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Feds say fraud isn't part of Nacchio case
Prosecutors write that the ex-Qwest CEO's claim of what's needed to prove insider-trading charges isn't true.
By Greg Griffin, Staff Writer
Denver Post
Saturday, January 21, 2006

The government will not try to prove accounting fraud in its criminal insider-trading case against former Qwest chief executive Joe Nacchio, prosecutors said in a filing Thursday.

"The defendant asserts that the government will have to prove that Qwest falsely and deliberately reported its financial results with the defendant's knowledge.  This is not true. ... This case does not involve proof of accounting irregularities or fraud," the government wrote in a status report filed on the eve of a hearing on evidentiary and witness issues.

"Even if Qwest accurately reported its financial results, disclosed every fact required to be disclosed by law ... the defendant is still criminally responsible for insider trading if he was aware of material inside information at the time of his trades," the government said.

The filing was a page longer than the government's Dec. 20 indictment against Nacchio and shed more light on how prosecutors plan to execute their case against Nacchio, who was Qwest's CEO from 1997 to 2002.

Nacchio is charged with 42 counts of illegal insider trading for sales of $100.8 million in Qwest stock between January and May 2001.  Prosecutors say during that time Nacchio knew that Qwest was in worse financial shape than he and the company were reporting to the public and could not possibly meet performance expectations.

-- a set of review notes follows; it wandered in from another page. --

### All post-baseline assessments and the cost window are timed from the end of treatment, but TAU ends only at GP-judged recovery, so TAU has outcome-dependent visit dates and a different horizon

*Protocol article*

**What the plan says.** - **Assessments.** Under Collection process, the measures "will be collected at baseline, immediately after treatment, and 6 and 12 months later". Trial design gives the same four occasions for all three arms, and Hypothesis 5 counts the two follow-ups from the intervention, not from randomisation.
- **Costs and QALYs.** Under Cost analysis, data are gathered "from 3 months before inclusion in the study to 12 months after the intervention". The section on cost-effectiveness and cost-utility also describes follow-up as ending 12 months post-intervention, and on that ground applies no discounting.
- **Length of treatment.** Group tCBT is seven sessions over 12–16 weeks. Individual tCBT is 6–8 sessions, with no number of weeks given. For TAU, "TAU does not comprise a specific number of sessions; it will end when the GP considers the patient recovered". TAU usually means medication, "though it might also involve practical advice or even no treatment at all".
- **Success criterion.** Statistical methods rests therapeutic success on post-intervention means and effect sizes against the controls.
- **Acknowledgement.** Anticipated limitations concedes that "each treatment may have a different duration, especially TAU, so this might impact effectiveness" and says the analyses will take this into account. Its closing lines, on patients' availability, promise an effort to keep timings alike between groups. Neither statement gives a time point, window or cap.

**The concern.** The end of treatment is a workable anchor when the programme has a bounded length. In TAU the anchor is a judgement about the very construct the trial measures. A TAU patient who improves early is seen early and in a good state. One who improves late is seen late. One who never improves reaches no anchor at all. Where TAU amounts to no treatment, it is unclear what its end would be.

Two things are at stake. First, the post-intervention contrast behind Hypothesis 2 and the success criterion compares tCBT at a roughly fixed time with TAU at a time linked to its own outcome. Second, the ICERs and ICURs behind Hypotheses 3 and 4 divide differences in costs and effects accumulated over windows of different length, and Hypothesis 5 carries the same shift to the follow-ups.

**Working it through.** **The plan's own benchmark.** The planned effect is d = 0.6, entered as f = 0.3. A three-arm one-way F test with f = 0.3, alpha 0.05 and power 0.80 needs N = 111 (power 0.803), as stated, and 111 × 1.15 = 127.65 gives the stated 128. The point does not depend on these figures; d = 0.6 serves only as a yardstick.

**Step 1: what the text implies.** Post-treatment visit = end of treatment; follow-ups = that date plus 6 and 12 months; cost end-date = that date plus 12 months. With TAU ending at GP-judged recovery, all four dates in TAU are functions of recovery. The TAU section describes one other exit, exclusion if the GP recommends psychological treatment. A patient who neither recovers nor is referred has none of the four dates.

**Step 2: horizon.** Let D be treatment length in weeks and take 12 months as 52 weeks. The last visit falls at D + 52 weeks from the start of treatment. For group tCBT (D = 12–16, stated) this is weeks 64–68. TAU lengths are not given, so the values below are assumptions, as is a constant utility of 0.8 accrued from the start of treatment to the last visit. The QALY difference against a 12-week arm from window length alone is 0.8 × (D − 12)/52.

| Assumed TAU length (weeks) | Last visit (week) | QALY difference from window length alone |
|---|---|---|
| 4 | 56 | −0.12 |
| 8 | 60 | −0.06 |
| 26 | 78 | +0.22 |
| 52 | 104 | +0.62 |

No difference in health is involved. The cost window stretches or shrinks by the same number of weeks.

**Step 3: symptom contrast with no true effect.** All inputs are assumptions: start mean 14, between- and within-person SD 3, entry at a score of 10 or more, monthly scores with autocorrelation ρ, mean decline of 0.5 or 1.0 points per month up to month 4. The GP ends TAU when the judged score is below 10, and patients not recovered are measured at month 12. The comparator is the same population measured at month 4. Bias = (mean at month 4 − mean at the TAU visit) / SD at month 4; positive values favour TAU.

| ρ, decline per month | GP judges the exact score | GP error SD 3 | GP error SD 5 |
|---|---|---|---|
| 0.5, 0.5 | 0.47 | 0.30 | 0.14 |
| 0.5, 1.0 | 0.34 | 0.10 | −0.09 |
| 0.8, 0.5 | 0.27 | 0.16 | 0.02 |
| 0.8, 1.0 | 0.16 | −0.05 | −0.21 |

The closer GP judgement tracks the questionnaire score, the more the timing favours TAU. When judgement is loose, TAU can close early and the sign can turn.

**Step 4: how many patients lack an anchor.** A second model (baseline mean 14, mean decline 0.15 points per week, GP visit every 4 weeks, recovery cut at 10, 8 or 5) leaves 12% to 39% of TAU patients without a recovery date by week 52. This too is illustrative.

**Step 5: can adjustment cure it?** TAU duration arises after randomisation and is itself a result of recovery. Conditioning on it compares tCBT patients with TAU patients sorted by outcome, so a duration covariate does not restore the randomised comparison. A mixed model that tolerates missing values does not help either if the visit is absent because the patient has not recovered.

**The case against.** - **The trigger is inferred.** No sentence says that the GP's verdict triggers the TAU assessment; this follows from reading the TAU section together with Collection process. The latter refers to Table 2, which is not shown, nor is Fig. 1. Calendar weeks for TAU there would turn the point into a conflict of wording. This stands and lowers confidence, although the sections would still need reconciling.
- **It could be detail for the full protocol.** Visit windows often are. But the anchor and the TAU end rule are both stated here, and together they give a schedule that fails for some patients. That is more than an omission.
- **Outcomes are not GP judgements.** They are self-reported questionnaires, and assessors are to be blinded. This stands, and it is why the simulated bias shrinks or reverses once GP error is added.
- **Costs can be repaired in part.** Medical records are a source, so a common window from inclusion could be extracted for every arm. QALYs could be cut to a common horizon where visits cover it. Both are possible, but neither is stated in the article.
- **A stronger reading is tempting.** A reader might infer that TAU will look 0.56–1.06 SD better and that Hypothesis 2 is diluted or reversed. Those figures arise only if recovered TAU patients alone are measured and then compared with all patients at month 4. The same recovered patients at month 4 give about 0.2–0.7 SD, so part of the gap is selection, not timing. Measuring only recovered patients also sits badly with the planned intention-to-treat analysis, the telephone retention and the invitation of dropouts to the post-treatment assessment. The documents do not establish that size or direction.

Nacchio has pleaded not guilty to each charge.

Nacchio's lawyers could not be reached for comment late Thursday.

In their Thursday filing, prosecutors said they plan to present evidence in 11 areas, including source documents proving Nacchio made the trades;  Qwest policies on insider trading;  public financial disclosures by Qwest and analyst reports;  internal Qwest documents showing what Nacchio knew about the company's financial condition;  internal documents related to the lowering of Qwest's stock guidance in September 2001;  Qwest codes of conduct;  minutes from meetings of Qwest's board of directors;  grand jury transcripts;  Qwest video- and audiotapes;  reports of interviews with law-enforcement officials;  and Nacchio's electronic calendars.

Also in the filing, prosecutors said Nacchio knew when he made the trades that "Qwest's financial targets for 2001 were a 'huge stretch' to begin with, that Qwest could not make its 2001 targets unless recurring revenue sources increased significantly and at a greater rate than Qwest had historically achieved."

"In fact, all the things the defendant was warned about, and which were undisclosed, came to pass to the detriment of Qwest's shareholders," prosecutors said.

Staff writer Greg Griffin can be reached at 303-820-1241 or